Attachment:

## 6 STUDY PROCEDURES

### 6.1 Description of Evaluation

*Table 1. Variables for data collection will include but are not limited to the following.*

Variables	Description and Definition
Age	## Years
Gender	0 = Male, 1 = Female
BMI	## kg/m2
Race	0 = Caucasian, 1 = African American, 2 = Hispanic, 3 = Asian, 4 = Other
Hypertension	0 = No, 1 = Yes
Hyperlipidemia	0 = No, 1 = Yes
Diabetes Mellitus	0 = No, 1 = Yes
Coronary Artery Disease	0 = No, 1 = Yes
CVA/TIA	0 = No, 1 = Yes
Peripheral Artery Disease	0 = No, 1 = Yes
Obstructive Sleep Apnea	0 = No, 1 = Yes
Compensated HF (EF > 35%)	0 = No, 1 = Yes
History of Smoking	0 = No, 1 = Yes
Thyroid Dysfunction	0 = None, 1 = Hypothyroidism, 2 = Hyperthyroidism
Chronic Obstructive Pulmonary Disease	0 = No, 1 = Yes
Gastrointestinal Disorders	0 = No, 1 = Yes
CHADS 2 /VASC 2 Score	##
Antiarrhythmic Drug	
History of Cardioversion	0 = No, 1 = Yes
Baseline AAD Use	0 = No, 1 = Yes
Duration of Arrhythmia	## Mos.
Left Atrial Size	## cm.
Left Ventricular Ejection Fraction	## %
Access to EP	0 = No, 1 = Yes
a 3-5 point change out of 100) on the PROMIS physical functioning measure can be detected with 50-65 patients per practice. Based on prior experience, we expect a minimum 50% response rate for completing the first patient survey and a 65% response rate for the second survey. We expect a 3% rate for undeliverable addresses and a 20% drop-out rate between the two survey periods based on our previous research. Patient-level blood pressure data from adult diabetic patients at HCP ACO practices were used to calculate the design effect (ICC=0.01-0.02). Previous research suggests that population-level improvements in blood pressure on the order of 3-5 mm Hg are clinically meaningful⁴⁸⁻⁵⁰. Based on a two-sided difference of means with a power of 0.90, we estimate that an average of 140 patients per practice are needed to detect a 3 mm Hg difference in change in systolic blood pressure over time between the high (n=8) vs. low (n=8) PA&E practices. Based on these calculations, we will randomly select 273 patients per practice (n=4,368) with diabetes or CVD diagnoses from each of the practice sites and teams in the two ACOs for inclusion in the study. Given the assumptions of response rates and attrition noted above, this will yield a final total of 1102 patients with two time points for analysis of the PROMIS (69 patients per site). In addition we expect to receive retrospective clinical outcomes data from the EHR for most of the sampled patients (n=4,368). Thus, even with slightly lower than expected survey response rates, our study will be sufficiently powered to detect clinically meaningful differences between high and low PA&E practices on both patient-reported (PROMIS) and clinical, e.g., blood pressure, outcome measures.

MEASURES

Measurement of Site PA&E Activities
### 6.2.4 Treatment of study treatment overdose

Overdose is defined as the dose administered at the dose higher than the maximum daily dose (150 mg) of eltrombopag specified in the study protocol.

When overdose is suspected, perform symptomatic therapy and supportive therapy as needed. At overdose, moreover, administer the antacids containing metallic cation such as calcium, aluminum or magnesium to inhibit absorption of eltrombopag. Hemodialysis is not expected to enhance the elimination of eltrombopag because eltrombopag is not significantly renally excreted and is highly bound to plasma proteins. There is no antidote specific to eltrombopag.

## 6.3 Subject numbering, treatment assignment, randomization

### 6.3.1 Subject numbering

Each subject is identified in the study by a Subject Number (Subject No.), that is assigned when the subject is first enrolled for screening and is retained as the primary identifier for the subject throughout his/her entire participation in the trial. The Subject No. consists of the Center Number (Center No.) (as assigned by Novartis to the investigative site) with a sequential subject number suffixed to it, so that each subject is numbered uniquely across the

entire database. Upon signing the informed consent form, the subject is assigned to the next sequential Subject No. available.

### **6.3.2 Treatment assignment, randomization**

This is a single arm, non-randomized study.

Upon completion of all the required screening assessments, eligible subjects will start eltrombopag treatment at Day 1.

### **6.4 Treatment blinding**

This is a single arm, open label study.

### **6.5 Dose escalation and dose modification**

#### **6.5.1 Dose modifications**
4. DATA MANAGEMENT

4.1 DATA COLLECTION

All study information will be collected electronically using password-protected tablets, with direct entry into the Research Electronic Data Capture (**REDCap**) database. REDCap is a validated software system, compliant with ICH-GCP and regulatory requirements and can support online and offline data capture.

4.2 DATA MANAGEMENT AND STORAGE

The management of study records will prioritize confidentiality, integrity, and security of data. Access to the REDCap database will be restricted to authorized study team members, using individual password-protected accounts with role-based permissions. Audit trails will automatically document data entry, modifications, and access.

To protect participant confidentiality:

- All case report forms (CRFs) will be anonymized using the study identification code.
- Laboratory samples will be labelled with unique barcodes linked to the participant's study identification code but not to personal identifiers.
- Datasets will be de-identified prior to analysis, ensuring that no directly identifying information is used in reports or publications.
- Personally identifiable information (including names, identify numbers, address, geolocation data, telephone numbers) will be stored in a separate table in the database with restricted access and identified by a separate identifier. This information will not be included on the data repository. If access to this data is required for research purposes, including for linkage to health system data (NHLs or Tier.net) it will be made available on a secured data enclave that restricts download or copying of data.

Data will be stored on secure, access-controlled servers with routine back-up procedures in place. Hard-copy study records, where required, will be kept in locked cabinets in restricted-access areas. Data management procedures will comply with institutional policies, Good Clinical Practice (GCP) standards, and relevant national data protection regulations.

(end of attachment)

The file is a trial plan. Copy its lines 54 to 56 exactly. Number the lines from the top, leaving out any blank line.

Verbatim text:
- Datasets will be de-identified prior to analysis, ensuring that no directly identifying information is used in reports or publications.
- Personally identifiable information (including names, identify numbers, address, geolocation data, telephone numbers) will be stored in a separate table in the database with restricted access and identified by a separate identifier. This information will not be included on the data repository. If access to this data is required for research purposes, including for linkage to health system data (NHLs or Tier.net) it will be made available on a secured data enclave that restricts download or copying of data.

Data will be stored on secure, access-controlled servers with routine back-up procedures in place. Hard-copy study records, where required, will be kept in locked cabinets in restricted-access areas. Data management procedures will comply with institutional policies, Good Clinical Practice (GCP) standards, and relevant national data protection regulations.